Former Hour Record holder Ole Ritter thinks Bradley Wiggins could hit the 55-kilometre mark for the iconic record

Former Hour Record holder Ole Ritter has said that Bradley Wiggins will set a distance in the iconic track challenge that will be virtually impossible for his rivals to beat.

Ritter was a great time triallist who set a number of world records on the track, including the Hour Record in 1968. It was the Danish rider’s Hour Record that Eddy Merckx broke in 1972, which in turn became the mark for the Athlete’s Hour passed by Chris Boardman in 2000.

We visited the Ritter in Denmark last week to talk about his career and about the Hour Record for upcoming features in Cycle Sport and Cycling Weekly magazines, and we asked him about the Hour Record today. In the light of recent successful attempts by Jens Voigt and Matthias Brändle, Ritter has a message for anyone who is thinking about having a go to beat the current holder Brändle’s 51.852 kilometres.

“They should do it before Wiggins does,” he says. “They should do it before Fabian Cancellara and Tony Martin too. With Wiggins, those three will raise the record by a lot, but out of those three I think Wiggins will do the furthest because he is the best track rider.”

When asked to predict a distance for Wiggins, Ritter said: “Just look at the time he beats Voigt or Brändle by in a time trial of about an hour, and apply that time gap to distance on the track. I would say on average Wiggins has always been four minutes faster than Voigt or Brändle over one hour, so take how far will he travel in four minutes on the track and add that to the record now.”

So we did. In their most recent contest Wiggins beat the current world Hour Record holder Brändle in the 2014 world time trial championships by 3 minutes 39 seconds, which transferred to the track would be at least three kilometres’ difference. Brandle’s record is 51.852 kilometres, and if you add three kilometres that gives a predicted distance for Wiggins of 54.852 kilometres.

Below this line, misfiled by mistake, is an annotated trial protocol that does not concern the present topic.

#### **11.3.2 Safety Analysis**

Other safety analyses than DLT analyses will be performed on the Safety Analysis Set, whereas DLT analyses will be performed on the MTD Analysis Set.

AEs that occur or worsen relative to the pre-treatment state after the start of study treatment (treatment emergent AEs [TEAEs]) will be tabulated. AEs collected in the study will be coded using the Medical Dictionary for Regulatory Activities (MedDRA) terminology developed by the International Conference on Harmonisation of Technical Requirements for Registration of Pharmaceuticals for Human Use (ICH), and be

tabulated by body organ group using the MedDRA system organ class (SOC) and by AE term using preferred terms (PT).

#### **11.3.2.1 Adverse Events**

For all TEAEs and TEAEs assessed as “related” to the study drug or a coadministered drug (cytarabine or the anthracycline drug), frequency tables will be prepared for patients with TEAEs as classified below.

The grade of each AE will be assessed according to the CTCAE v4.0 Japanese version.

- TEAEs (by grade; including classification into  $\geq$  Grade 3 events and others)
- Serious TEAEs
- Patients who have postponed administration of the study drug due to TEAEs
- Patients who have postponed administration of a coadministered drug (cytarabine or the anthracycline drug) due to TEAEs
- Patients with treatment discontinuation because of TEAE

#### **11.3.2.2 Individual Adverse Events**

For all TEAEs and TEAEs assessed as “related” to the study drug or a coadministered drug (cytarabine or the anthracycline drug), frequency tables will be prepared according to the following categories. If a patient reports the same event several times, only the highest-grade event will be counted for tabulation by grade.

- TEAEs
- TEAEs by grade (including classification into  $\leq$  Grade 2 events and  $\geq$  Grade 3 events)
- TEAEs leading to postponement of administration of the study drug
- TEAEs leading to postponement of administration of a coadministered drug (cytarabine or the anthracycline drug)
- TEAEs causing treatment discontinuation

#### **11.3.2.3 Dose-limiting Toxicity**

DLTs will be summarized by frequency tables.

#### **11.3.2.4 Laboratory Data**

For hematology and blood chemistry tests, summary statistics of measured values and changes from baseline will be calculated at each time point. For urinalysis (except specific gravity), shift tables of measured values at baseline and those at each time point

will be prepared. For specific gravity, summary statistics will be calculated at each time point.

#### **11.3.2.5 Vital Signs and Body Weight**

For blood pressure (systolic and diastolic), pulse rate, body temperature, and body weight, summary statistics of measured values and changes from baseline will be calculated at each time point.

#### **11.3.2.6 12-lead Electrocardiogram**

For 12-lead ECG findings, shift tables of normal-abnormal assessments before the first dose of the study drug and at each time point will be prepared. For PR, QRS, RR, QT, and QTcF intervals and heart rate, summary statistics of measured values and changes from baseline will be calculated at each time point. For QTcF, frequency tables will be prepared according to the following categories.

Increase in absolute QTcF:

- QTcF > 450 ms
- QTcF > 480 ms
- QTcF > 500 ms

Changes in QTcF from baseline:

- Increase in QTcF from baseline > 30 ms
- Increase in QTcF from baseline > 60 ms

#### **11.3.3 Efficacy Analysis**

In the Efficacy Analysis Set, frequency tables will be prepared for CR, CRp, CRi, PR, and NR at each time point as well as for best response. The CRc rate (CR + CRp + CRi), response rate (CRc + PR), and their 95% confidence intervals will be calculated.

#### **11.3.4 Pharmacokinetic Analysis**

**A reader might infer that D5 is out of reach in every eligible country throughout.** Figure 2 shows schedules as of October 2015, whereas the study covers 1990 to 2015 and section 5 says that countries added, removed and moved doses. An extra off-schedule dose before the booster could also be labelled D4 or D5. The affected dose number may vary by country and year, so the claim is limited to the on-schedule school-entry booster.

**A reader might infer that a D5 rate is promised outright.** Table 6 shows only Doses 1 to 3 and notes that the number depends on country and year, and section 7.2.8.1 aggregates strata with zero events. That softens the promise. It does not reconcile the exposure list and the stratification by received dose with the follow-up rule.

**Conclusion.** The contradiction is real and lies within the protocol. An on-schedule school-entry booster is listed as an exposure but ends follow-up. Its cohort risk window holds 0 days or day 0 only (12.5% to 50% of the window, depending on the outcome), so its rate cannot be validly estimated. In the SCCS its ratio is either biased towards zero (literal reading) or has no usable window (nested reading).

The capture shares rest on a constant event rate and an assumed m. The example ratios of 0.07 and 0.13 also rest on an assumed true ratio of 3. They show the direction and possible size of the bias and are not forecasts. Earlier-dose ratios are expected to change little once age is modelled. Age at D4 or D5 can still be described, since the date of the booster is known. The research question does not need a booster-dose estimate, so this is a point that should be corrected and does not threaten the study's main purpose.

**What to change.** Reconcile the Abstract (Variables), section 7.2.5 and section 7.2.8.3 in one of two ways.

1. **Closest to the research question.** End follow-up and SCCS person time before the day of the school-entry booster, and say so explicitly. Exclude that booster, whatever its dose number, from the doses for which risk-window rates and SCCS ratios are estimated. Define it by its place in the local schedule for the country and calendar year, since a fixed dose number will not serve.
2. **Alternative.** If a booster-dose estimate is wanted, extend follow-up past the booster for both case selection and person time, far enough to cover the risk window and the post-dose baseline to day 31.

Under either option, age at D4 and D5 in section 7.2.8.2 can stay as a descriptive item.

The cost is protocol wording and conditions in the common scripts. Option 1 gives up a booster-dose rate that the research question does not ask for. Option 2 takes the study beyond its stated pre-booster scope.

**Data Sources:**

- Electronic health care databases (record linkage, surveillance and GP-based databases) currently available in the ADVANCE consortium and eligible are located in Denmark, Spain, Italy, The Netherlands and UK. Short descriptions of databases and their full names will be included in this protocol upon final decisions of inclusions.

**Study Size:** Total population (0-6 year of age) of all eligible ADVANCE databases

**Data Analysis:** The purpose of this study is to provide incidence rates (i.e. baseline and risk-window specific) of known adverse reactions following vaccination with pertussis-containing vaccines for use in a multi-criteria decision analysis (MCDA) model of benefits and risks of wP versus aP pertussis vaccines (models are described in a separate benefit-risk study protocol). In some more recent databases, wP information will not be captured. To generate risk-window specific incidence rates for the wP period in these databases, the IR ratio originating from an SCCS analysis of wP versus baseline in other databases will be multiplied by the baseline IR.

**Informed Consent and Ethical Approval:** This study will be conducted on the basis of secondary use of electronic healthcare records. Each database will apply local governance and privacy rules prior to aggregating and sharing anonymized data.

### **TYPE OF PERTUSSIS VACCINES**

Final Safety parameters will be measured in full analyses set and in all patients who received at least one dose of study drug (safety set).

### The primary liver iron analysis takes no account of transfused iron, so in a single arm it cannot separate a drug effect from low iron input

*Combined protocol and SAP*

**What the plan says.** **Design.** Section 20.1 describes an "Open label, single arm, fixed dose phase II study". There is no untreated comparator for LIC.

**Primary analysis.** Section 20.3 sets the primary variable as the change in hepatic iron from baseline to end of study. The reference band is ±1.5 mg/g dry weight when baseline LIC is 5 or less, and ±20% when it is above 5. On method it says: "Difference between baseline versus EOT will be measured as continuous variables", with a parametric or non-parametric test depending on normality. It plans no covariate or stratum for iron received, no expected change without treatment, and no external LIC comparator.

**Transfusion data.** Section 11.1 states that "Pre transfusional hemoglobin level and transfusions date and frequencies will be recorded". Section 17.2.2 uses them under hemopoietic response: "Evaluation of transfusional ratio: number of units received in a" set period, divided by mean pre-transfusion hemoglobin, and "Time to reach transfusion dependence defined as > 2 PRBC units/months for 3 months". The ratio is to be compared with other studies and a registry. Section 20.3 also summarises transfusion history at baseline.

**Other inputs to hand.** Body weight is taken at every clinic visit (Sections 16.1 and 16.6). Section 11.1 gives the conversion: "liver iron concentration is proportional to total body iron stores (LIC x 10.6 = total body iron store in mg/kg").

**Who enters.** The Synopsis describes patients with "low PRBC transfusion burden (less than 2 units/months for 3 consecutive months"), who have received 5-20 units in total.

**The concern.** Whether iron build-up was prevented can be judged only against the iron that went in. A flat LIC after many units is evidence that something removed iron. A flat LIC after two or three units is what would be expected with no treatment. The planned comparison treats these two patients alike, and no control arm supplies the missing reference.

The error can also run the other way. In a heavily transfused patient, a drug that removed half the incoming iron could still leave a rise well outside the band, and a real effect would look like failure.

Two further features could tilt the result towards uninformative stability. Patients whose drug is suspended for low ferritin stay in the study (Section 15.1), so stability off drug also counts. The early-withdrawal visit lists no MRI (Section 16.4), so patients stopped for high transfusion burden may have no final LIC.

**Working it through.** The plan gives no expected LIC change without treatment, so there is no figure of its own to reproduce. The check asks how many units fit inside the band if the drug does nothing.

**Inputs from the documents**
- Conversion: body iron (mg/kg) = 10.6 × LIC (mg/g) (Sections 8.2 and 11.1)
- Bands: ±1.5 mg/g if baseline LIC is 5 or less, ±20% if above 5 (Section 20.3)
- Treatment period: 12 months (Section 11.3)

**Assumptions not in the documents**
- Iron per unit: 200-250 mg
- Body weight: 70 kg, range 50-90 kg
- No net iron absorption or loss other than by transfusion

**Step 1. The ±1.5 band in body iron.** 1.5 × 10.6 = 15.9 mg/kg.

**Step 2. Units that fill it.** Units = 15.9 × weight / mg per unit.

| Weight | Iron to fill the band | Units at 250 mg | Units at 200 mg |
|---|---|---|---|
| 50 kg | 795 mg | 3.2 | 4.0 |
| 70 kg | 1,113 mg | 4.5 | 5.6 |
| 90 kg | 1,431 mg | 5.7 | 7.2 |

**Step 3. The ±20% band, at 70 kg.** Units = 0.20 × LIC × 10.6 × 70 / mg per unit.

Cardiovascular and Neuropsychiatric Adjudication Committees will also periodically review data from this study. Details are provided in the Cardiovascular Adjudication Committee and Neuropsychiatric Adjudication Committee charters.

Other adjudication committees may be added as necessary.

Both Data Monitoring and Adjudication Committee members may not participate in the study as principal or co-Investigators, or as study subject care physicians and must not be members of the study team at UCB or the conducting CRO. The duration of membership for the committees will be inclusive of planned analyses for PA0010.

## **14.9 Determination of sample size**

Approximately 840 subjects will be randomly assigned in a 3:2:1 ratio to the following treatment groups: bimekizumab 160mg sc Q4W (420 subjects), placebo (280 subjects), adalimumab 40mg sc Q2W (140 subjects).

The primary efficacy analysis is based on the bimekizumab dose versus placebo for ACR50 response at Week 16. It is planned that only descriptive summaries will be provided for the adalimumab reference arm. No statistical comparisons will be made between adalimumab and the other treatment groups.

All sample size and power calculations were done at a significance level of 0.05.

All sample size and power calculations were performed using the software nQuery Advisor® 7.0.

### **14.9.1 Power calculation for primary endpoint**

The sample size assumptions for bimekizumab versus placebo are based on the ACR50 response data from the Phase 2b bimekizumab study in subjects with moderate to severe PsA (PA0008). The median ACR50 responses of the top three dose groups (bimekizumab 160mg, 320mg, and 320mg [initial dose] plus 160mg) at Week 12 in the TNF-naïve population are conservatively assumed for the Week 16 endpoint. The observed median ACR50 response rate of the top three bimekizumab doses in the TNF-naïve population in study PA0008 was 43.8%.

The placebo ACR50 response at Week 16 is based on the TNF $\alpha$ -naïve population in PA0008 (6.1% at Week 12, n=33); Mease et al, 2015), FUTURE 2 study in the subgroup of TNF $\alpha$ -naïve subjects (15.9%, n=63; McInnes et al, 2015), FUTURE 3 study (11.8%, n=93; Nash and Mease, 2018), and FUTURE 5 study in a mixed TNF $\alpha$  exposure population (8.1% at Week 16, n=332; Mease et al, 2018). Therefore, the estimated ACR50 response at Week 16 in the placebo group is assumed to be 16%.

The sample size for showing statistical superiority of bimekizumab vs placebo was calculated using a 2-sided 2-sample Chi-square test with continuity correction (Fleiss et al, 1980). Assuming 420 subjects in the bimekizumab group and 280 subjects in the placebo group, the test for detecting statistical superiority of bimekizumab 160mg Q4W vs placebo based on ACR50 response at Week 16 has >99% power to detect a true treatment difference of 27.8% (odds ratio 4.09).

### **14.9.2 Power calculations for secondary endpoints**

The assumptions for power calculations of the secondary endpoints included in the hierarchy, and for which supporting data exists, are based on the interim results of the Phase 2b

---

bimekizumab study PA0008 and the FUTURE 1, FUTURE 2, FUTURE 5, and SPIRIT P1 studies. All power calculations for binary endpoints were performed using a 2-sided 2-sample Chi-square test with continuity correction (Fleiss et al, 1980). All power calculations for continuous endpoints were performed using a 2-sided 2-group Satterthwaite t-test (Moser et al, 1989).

“And maybe it will be more than the road time trial gap if Wiggins has all the time he needs to do the special training. Plus, because Wiggins is such a good track rider with great technique, and track technique plays a big part in the Hour Record, that will help him ride further,” Ritter said.

It could well be that Sir Bradley Wiggins will break the 55-kilometre barrier in 2015, and given the current technical regulations surrounding the Hour Record that certainly would put it on the shelf for some time to come.

Buy the DVD of The Impossible Hour, about Ritter’s attempt to regain the Hour Record from Eddie Merckx, from the Cycling Shop.

More on the Hour Record

  • Chris Sidwells

    Neither am I

  • Daniel Murray

    Don’t base it on one race. I’m not.

  • Chris Sidwells

    The Tony Martin who Wiggins beat to win the 2014 TT worlds?

  • Dion Risborg

    Is the author of this article a POM?
    Clearly hasn’t been watching Tony Martin……

  • Daniel Murray

    Ya and then Tony Martin will beat it pedalling backwards!